Inventory financing is most effective for small- to medium-sized businesses who use it strategically. Typically, these businesses have recently been through a season in which their product stock sold out quickly and demand strongly outpaced their supply. They know that they could sell more inventory if they had the volume available, but they don’t have the cash on hand to purchase or manufacture the inventory for sale.
In these cases, inventory financing is a fantastic opportunity to boost the amount of inventory your business can purchase or manufacture, and then quickly repay your loan through the proceeds of your higher sales volume.
Con: Can Be Difficult to Secure
That being said, while inventory financing is in many cases more accessible than traditional bank loans, it’s by no means the easiest form of debt financing to secure. The goal of inventory financing is for the inventory itself to be used as collateral.
But the reality is: if you as a business aren’t able to sell your inventory, chances are the lender won’t be able to sell it either, at least without a significant discount. Knowing this, some lenders are hesitant to approve loans or lines of credit that use inventory as collateral.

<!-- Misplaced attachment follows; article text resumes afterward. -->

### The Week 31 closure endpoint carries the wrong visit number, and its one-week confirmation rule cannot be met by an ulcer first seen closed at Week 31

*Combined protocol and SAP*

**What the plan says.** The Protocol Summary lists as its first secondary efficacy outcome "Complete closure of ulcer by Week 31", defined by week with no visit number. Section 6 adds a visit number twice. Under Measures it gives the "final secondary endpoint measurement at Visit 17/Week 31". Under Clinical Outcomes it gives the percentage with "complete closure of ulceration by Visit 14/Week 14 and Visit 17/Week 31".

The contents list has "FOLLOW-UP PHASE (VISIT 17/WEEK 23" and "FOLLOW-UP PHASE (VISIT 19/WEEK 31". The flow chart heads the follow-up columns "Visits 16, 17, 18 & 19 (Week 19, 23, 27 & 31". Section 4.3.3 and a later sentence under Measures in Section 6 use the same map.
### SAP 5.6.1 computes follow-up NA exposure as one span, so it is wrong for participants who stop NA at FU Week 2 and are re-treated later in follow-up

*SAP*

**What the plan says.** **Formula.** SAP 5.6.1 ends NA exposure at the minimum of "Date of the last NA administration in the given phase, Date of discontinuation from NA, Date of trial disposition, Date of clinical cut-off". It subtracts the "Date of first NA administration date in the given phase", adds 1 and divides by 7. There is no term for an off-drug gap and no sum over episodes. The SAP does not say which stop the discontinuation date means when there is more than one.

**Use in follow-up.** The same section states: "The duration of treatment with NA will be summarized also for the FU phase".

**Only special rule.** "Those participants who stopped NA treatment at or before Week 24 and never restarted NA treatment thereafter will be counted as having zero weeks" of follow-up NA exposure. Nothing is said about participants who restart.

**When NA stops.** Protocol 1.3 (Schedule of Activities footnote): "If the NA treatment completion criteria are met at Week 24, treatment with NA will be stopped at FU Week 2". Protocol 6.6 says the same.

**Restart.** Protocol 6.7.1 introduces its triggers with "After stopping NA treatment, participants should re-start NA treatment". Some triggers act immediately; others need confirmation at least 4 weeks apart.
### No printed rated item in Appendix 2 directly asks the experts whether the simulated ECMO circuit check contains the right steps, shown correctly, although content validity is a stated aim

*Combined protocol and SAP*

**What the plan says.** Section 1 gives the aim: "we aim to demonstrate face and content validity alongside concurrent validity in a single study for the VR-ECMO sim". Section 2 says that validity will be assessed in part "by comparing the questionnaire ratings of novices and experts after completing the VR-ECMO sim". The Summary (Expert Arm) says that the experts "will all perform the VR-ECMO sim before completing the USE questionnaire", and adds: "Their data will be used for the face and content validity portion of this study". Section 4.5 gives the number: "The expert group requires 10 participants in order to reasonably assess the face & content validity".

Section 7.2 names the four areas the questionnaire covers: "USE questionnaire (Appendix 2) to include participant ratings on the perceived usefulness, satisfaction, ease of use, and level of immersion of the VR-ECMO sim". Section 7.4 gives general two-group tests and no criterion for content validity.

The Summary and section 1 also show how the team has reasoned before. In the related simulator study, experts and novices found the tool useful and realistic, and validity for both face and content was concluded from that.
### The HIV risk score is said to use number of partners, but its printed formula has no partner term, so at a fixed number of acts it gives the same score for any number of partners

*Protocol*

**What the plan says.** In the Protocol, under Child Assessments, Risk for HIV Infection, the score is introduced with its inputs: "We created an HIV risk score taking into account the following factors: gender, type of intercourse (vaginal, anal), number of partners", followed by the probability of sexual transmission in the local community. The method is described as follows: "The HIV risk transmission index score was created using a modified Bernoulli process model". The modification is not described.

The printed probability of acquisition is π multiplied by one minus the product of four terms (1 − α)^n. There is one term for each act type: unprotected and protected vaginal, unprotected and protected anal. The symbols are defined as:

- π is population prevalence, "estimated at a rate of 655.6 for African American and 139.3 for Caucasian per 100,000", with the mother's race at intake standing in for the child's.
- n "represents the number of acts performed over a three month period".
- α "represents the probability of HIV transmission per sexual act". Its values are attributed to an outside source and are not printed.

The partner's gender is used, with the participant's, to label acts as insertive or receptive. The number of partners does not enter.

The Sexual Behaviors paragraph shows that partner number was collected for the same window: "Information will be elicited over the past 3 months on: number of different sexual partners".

Pro: Avoid Putting Up Home or Personal Property as Collateral
Because the inventory itself acts as collateral on the loan, inventory financing can save small business owners from the risky step of offering their own home or property as collateral on the loan, or signing a personal guarantee.
Business owners who are wary of tying too much of their personal finances to the success or failure of their business—or those who don’t own a home to offer as collateral—are more likely to see inventory financing as a valuable option.
Con: Might Have Higher Interest Rates Than Other Loan Options
Keep in mind that the perks of avoiding collateral or a personal guarantee can come with a steep cost. Because inventory financing is typically considered less secure than a more traditional loan product, lenders often make up for that added risk in the form of higher interest rates.